You don't seem to see any references to "Potters Bar, Middlesex" these days, so why the people of Ashford and Staines have been more resistent I don't really know.


You do see references to 'Twickenham, Middlesex', though.

 
Leith
582299.  Fri Jul 10, 2009 3:00 pm Reply with quote

Davini994 wrote:
I worked at Central Middlesex hospital for several years. How can somewhere that doesn't exist have a centre? Where on earth was I?

The 'middle of nowhere', presumably. I've always wondered where that was.

 
suze
582333.  Fri Jul 10, 2009 4:29 pm Reply with quote

Leith wrote:
The 'middle of nowhere', presumably.


Since the Central Middlesex Hospital is located in the urban wasteland that is Park Royal, that's actually about right.

 
Bondee
582740.  Sat Jul 11, 2009 2:03 pm Reply with quote

samivel wrote:
You do see references to 'Twickenham, Middlesex', though.


And "Richmond, Surrey" funnily enough. It's on the right side of the river, but it's closer to central London than Twickenham.

Teddington, where I work, is in the "London Borough of Richmond-upon-Thames", but the address is "Teddington, Middlesex".

 
markfleeds
622870.  Wed Oct 07, 2009 3:54 pm Reply with quote

Going back to the question in the thread title, the official answer is East Riding of Yorkshire. Which is odd, since the word Riding comes from the old English "thrydding" meaning "a third", because it originally applied to the old three divisions of Yorkshire - West Riding, North Riding and East Riding (South Riding was a novel by Winifred Holtby but never existed in real life).

When the counties were re-organised in 1974 the Ridings were officially consigned to history with North Riding becoming North Yorks, West Riding being split into West and South Yorks, and East Riding being lumped in with a bit of Lincolnshire to become Humberside.

Like most of the reforms of '74 this was never very popular, especially the Humberside bit, and in 1997 they had another revamp in which counties like Avon and Cleveland were abolished and Rutland reinstated. The Ridings weren't brought back for all of Yorkshire, but Humberside got to revert back to being the East Riding of Yorkshire. So now there's only one Riding but four bits of Yorkshire, even though Riding means a third.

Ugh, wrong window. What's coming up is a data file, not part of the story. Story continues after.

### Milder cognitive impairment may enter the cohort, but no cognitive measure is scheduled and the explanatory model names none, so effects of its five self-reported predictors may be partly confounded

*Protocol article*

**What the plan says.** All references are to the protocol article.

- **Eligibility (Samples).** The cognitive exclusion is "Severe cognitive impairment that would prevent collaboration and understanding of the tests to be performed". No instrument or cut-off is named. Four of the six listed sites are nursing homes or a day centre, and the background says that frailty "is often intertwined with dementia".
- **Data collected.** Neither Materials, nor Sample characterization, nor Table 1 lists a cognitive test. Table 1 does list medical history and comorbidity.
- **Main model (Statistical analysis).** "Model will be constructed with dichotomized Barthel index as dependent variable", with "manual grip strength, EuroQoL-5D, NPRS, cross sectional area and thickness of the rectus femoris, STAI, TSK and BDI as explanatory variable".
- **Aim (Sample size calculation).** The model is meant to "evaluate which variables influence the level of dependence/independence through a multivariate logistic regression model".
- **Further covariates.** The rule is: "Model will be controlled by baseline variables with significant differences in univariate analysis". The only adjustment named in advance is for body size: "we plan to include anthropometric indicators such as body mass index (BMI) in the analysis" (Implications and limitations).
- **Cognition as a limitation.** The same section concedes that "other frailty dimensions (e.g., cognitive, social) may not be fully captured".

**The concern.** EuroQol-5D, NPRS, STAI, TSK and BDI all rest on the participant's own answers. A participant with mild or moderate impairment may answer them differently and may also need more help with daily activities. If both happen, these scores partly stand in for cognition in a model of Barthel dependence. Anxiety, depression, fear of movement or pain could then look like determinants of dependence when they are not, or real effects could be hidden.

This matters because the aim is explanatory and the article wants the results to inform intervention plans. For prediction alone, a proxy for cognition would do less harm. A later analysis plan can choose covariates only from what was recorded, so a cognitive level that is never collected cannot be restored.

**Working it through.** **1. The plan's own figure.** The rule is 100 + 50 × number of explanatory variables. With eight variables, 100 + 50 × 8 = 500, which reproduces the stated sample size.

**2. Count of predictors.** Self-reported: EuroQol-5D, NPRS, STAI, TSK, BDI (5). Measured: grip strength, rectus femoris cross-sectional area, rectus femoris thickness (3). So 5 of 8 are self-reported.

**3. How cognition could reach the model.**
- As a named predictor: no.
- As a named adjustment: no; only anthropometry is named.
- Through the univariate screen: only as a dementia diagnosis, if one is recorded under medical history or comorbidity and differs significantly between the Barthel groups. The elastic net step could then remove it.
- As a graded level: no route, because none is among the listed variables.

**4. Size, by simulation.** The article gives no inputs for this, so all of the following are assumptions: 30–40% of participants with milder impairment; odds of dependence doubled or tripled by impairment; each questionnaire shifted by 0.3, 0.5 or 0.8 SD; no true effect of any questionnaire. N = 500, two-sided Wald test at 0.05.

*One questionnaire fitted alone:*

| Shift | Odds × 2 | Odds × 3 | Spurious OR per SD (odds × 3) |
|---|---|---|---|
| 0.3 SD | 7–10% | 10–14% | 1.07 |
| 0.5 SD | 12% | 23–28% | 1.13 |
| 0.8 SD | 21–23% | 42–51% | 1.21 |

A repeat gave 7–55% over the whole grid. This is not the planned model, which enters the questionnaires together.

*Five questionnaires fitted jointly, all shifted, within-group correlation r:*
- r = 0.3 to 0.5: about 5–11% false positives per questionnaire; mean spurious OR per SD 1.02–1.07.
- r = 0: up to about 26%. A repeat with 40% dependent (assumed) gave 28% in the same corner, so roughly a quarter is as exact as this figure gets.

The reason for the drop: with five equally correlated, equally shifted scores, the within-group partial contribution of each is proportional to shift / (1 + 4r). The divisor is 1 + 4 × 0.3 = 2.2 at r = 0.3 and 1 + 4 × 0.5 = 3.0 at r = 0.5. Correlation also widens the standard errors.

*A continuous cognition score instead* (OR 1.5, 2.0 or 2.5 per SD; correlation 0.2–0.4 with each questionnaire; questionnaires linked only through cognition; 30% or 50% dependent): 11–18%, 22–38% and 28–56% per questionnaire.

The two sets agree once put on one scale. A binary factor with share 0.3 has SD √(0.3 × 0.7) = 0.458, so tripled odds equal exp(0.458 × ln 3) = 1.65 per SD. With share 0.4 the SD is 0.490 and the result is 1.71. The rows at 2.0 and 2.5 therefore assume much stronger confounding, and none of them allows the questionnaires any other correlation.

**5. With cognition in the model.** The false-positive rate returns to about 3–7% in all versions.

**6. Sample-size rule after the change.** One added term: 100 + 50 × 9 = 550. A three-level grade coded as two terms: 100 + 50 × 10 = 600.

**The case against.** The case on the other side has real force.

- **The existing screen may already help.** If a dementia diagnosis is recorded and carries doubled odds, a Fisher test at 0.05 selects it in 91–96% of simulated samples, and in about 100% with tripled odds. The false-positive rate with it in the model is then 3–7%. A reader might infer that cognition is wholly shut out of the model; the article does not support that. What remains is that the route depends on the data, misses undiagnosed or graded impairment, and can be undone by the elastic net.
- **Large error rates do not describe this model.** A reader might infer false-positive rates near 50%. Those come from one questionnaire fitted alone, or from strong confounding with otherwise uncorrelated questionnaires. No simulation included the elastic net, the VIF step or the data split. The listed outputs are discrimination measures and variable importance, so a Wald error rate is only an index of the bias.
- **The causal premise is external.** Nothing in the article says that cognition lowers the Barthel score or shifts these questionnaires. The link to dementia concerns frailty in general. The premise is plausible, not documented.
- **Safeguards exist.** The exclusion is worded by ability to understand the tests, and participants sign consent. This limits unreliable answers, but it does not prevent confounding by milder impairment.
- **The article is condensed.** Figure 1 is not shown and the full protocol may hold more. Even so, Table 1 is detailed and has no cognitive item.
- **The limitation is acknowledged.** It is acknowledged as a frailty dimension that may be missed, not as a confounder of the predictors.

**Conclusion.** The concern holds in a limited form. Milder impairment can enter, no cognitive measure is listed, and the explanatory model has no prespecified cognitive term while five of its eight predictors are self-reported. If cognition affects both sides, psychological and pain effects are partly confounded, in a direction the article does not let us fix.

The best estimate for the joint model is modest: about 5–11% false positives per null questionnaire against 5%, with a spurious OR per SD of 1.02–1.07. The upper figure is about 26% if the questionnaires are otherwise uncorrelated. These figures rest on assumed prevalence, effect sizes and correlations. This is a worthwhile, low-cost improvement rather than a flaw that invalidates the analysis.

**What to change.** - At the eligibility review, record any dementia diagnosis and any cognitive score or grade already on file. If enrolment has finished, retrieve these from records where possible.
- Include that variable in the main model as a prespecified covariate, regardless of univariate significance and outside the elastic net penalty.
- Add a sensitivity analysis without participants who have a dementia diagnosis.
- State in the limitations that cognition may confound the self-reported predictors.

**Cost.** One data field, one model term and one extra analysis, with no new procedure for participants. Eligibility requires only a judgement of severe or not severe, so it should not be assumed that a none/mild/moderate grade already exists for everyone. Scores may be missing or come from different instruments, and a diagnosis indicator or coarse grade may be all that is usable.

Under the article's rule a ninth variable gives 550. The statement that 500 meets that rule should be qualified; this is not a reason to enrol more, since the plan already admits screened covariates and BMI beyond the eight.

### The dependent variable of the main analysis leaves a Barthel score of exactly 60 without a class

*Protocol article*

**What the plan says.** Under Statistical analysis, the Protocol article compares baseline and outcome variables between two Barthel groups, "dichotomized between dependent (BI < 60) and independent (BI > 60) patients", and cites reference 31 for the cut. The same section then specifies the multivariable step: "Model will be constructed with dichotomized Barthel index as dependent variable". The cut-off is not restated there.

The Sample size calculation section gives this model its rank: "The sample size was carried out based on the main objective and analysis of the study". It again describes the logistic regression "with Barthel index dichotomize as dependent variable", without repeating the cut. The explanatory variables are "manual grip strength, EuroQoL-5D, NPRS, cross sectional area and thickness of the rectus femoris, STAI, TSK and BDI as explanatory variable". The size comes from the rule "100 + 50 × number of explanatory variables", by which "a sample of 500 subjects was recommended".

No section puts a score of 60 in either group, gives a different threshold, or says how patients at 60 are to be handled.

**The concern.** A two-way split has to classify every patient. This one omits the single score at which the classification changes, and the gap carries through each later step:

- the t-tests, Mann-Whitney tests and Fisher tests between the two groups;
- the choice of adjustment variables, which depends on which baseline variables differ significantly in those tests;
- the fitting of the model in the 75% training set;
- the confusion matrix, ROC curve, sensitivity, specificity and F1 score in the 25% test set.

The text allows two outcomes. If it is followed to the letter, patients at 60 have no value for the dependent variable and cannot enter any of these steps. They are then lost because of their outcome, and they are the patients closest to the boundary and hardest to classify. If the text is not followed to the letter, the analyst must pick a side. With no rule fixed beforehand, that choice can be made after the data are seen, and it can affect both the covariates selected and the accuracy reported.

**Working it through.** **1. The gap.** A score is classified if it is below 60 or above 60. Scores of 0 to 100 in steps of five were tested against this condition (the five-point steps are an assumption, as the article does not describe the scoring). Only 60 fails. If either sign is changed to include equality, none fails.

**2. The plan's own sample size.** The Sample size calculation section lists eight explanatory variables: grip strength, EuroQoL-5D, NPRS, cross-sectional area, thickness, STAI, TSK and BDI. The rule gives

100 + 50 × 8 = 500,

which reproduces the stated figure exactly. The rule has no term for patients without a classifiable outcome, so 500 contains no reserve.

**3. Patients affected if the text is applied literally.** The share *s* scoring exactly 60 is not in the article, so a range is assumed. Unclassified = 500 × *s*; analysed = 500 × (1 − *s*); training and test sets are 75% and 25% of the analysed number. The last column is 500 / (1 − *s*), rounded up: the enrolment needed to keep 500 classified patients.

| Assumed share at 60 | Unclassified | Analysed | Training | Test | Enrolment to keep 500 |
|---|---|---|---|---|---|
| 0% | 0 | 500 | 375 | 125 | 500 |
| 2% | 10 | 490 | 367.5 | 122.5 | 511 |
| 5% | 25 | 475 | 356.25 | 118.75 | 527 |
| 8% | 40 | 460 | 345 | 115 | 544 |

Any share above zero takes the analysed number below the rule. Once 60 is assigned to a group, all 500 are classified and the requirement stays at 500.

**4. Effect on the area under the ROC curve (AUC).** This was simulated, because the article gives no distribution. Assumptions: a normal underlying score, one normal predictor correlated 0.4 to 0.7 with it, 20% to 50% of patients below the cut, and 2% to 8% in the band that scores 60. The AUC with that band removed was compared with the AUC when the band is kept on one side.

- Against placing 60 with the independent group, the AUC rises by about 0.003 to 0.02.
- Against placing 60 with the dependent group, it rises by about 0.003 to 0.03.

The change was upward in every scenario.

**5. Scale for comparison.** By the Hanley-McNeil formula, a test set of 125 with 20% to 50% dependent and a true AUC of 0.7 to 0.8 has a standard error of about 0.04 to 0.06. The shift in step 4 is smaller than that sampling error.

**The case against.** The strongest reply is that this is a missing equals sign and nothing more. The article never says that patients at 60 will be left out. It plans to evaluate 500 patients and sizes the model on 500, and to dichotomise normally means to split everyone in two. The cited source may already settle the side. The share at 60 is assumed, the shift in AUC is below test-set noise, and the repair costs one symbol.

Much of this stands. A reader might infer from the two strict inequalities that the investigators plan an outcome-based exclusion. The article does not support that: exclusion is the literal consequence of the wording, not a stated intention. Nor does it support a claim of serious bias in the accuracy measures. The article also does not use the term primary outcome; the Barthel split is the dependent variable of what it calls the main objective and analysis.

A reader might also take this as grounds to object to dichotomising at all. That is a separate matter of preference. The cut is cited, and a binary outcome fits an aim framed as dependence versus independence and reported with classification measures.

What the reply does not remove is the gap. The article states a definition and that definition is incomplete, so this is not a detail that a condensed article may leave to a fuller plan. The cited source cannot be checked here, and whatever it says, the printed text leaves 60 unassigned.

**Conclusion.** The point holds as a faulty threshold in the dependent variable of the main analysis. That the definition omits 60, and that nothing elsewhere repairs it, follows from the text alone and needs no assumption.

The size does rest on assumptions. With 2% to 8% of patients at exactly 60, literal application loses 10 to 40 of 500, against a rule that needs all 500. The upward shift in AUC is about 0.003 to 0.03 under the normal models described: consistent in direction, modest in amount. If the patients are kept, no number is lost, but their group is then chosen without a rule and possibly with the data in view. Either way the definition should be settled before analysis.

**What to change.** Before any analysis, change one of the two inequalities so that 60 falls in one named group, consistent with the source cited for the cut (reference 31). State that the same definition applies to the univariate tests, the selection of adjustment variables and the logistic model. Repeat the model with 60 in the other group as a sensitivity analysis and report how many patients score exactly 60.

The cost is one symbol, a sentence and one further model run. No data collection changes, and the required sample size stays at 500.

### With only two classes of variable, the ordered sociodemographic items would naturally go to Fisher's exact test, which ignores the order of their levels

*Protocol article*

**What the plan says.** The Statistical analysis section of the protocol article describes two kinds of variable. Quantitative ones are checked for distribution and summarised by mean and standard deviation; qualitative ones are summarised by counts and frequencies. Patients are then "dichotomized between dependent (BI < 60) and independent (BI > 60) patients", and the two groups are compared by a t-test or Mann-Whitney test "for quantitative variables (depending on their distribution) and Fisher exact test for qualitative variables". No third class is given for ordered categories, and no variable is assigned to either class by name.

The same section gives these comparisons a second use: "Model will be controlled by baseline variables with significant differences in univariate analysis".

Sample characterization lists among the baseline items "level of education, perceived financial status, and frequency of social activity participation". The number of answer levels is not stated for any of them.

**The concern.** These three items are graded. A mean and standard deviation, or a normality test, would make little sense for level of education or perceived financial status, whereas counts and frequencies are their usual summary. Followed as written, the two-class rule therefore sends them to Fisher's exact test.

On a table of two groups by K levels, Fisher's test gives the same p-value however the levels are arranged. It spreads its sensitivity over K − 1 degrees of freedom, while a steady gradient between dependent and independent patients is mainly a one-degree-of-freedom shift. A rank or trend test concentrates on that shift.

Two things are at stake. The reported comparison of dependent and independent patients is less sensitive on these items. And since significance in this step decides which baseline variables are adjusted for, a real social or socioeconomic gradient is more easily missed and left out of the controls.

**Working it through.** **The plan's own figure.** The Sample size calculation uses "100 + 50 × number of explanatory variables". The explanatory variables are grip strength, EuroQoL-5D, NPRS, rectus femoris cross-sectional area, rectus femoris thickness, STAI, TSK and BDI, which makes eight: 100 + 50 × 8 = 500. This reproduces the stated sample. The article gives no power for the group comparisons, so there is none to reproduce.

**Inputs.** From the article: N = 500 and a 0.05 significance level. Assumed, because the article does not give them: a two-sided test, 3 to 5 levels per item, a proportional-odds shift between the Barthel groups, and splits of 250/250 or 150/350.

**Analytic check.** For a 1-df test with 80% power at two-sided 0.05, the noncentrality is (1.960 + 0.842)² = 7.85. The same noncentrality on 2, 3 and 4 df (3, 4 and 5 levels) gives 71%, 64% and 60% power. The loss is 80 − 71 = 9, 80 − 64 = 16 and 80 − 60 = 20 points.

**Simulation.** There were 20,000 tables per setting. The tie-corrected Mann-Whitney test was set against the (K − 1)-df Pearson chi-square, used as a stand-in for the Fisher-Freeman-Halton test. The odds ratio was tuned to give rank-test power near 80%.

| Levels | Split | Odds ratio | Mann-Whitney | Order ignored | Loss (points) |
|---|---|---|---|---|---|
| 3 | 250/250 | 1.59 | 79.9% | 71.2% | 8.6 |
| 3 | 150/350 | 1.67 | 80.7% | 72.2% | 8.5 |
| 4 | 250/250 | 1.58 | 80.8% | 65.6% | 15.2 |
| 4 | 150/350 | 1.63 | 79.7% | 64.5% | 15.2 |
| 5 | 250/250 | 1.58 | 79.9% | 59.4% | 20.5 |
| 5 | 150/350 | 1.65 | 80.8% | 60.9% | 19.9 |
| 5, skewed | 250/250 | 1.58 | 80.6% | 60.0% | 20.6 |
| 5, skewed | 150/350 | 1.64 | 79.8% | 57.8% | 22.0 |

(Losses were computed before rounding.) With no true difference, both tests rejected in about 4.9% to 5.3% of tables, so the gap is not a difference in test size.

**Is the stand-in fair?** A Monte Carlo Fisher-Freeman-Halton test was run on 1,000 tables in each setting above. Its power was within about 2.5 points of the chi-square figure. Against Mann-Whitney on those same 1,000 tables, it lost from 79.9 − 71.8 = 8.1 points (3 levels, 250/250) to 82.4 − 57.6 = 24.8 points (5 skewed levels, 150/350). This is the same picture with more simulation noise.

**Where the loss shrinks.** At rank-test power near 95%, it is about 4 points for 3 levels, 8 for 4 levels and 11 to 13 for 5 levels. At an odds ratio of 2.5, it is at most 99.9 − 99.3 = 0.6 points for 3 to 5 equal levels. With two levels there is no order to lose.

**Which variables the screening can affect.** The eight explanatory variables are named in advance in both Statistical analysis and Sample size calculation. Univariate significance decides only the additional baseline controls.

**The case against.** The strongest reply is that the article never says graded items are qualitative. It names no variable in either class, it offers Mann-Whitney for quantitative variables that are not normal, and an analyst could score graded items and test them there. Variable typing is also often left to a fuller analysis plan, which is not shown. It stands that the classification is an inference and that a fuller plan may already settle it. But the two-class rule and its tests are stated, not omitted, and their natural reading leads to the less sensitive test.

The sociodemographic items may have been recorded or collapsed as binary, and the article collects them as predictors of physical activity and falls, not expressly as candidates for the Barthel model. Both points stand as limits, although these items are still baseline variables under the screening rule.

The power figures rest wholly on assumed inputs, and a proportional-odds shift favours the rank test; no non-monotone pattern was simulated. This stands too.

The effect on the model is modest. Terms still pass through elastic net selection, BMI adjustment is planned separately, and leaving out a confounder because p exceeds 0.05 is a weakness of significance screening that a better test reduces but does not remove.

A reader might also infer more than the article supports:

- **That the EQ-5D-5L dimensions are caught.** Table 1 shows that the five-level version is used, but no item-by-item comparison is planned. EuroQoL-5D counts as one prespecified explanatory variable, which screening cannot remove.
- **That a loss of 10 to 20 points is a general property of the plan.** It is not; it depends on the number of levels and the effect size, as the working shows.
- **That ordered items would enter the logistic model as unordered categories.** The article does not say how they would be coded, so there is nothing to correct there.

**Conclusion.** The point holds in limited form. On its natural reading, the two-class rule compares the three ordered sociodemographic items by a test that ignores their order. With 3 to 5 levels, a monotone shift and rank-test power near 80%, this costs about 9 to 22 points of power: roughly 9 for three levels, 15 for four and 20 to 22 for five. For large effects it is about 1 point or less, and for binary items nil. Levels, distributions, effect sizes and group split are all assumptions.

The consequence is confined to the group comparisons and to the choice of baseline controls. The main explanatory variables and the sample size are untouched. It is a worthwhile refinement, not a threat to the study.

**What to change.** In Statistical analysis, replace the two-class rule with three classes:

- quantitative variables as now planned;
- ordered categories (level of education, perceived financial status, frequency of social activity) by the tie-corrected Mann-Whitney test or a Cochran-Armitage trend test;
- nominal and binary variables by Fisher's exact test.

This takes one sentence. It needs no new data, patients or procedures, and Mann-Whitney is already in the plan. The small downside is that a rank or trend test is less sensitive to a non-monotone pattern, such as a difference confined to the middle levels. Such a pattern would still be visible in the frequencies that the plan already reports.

suze
622875.  Wed Oct 07, 2009 4:55 pm Reply with quote

Weren't there always four lumps of Yorkshire though?

The City of York was not in any of the ridings, much as the three ridings all had boundaries with the City of York.

 
markfleeds
623024.  Thu Oct 08, 2009 7:03 am Reply with quote

You're right, as I now know having consulted the font of all wisdom, aka Wikipedia.

Even so, I think it still made more sense under the old arrangment, where there were essentially three counties (plus York) as opposed to now where there are four counties.

 
Jenny
623107.  Thu Oct 08, 2009 11:26 am Reply with quote

I didn't realise the East Riding was now the only Riding. Bit silly, that.

 
Davini994
623190.  Thu Oct 08, 2009 2:00 pm Reply with quote

From my head, so not necessarily accurate:

It's called East Riding of Yorkshire as there is technical reference to East Yorkshire elsewhere, remembering that North Humberside was cleaved off at the time and no longer in Yorkshire.

This could have been received Ulsian paranoia of course.

 
Peregrine Arkwright
623721.  Fri Oct 09, 2009 3:58 pm Reply with quote

Davini994 wrote:
I worked at Central Middlesex hospital for several years. How can somewhere that doesn't exist have a centre? Where on earth was I?

Count yourself lucky it existed as recently as ten years ago. If you were the Countess of Wessex, f'rinstance, you are Countess of a place which hasn't existed for the past 1,200 years.

Peregrine Arkwright